No. 1 (1991-92, 1998-99 to 1999-2000)- Women’s Pro Singles
Olympic Festival (only racquetball player to attend all 6)
5 Gold Medals
Gold medal – first place 1990 Caracas Doubles
Gold medal – first place 1994 San Luis Potosi Doubles
Gold medal – first place 1996 Phoenix Doubles
Gold medal – first place 1998 Cochabamba Doubles
Gold medal – first place 2002 San Juan Doubles
Gold medal – first place 2004 Anyang Doubles
Gold medal – first place 2008 Kingscourt Doubles
Silver medal – second place 2010 Seoul Doubles
World Championships – several other gold medals for Womens’ overall and Team overall.
Pan Am Championships
Gold medal – first place 1991 Santiago Singles
Gold medal – first place 1993 Cochabama Singles
Gold medal – first place 1997 Chihuahua Doubles
Gold medal – first place 1998 Winnipeg Singles
Gold medal – first place 1999 Rosarito Doubles
Gold medal – first place 2001 San Pedro Sula Doubles
Gold medal – first place 2003 Santo Domingo Doubles
Gold medal – first place 2006 Guatemala City Doubles
Gold medal – first place 2008 San Jose Doubles
Gold medal – first place 2009 Cali Doubles
Pan American Games
Gold medal – first place 1995 Argentina Doubles
Gold medal – first place 1999 Winnipeg Doubles
Silver medal – second place 2003 Santo Domingo Doubles
Other Gold Medals for overall Women Team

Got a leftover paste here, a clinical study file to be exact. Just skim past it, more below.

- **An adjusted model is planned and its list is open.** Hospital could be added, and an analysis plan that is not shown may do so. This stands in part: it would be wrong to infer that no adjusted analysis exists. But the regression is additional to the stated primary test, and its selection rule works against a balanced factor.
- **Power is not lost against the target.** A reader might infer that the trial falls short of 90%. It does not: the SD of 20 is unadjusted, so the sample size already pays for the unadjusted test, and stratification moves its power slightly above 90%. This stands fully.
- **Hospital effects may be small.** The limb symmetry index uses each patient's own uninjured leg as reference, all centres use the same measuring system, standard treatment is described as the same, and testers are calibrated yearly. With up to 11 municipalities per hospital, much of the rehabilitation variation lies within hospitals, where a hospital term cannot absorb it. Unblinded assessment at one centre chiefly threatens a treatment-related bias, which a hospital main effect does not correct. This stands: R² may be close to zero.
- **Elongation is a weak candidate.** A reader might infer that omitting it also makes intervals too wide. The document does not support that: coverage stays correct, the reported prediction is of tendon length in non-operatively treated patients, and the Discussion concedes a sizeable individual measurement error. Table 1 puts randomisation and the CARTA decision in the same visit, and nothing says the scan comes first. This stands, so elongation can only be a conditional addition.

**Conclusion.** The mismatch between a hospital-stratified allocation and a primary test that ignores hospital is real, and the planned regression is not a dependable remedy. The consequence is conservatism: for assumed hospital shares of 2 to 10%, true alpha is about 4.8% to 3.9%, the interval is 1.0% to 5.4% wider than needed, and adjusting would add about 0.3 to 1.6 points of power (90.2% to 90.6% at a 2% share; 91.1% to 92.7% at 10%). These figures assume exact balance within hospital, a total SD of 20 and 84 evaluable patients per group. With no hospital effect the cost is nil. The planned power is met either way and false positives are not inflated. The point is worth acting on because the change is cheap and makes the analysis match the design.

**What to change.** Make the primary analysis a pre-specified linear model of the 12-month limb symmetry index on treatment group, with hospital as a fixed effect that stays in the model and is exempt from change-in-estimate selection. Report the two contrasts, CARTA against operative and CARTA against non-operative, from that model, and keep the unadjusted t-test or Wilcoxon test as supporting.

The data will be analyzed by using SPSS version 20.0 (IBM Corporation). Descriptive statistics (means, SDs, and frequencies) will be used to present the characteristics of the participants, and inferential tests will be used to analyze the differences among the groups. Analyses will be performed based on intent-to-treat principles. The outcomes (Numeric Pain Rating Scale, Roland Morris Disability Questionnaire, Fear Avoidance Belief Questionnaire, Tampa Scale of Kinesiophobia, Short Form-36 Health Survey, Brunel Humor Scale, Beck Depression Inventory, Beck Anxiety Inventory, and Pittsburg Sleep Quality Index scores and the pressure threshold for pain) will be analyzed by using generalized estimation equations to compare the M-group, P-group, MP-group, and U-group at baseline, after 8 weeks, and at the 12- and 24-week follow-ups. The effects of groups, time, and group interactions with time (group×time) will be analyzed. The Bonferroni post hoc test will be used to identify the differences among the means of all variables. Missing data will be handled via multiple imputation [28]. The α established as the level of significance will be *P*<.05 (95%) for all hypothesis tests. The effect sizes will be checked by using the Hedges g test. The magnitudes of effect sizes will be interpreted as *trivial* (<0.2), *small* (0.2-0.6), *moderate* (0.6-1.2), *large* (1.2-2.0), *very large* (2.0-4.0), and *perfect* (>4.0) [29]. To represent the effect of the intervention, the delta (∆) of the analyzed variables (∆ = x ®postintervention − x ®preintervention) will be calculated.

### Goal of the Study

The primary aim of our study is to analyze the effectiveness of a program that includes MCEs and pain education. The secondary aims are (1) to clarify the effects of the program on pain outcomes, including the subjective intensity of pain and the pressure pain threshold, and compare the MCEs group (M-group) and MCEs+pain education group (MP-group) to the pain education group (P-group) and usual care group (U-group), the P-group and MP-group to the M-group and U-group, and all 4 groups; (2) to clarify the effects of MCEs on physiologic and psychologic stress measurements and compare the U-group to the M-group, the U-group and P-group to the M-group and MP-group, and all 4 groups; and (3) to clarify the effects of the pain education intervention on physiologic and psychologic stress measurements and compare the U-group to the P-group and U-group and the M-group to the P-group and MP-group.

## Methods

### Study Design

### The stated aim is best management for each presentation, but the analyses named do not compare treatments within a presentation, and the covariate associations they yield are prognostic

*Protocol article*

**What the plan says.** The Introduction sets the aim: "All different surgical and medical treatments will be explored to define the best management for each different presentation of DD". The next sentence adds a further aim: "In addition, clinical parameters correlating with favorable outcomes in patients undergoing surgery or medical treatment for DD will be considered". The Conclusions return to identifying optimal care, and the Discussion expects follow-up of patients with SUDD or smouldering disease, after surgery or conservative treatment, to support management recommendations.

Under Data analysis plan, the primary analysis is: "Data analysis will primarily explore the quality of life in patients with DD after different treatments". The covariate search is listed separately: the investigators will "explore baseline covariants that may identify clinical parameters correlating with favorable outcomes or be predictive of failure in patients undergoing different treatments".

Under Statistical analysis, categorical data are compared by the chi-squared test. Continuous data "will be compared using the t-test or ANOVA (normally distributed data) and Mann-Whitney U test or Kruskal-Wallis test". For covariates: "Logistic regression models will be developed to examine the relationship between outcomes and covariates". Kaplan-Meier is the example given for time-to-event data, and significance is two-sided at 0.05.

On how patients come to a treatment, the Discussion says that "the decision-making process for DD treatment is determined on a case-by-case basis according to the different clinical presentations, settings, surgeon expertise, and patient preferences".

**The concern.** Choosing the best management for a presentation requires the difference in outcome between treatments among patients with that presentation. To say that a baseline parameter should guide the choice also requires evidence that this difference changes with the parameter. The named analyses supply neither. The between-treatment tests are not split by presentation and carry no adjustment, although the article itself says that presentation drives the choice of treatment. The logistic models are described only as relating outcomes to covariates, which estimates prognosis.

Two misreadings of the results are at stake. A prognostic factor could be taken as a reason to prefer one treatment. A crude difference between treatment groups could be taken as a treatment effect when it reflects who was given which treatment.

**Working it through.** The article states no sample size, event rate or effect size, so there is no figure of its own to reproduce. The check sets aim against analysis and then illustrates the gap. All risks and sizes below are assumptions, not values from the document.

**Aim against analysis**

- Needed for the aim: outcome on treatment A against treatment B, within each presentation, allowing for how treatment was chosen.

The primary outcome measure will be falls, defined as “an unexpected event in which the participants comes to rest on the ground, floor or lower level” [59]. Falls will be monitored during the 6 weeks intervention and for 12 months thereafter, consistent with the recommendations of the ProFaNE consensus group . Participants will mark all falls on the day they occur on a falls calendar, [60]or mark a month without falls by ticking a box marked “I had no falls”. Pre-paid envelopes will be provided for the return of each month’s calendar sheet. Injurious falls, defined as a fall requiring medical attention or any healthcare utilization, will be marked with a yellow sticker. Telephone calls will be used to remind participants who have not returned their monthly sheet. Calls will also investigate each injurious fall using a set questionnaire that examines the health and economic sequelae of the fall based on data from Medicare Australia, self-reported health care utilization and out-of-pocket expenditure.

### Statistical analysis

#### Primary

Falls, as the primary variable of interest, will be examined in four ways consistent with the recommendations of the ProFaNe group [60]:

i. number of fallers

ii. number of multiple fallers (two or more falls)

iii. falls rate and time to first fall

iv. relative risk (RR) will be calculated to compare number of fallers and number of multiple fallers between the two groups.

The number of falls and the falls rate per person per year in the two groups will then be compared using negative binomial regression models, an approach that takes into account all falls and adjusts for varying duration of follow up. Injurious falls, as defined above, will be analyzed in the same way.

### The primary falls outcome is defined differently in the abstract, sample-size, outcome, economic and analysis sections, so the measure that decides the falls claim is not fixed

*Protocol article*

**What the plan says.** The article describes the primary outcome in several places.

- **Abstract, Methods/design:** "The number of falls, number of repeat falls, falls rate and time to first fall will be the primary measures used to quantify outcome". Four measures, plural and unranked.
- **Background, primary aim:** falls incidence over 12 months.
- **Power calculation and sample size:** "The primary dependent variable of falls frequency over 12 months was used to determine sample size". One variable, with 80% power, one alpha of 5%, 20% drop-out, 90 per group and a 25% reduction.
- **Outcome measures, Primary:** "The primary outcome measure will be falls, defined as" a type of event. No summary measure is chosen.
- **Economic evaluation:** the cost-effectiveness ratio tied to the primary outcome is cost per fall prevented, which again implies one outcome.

1st place Pro Singles – the second year I played (2011)
2nd place Pro Singles – the first year I played (around 2009) & 2012
1st place Pro Doubles (2010 & 2017)
Other first and second place at 3wallball and shootouts
WPRA (Women’s Pro Racquetball Association) “Player of the Year” and Sportsmanship Award
USA Racquetball Player of the Year
2009 Hall of a Fame Inductee for Racquetball
San Diego Hall of Champions – 9 time “Star Athlete of the Month.”
Para Educator in the Intensive Outpatient Program in Ramona School District, Junior Racquetball Instructor at World Gym, Racquetball Instructor and Home Health Care Provider.
Charity close to your heart: Rady’s Children
Married to husband, Michael Larsson. Have daughters, Danielle and Raelynne. Have grandsons, Wolfgang and Dean.
Other sports played in addition to racquetball:
Gold medals in Paddleball and Pickleball. I love playing indoor soccer, but only competed at high rec level.
What can we do to activate more female players?
Have more incentives for women. A lot of women have children and find it difficult to leave the home. Making it easier for them to travel and compete would help. Less days scheduled would make it more feasible for some women to compete.
What is your hope for the future of racquetball?
My hope for the future of racquetball is to keep it alive and thriving. I have seen a decline in the popularity and participation. Clubs are getting rid of courts. I have to travel further to play/practice. I travel an hour to teach at my junior academy. I would like to see a come back of the sport where clubs are building courts instead of tearing them down.
How do you feel is the best way to help grow the sport of racquetball?
The grassroots (juniors, schools, programs) is the best way to grow it. I see other countries, such as Mexico with courts filled with children playing racquetball. The women & men pro players have also grown.
If you could bring one thing back from racquetball past – what would it be and why?
Well, the Olympic Festival was an amazing event. Just the name of it alone is prestigious. I met many Olympians there. It was an event that US athletes strived to qualify for. Thirty-two total went to it. It no longer exists, unfortunately.
Do you know someone else we should be celebrating with this interview and feature process? Drop us a line on Facebook!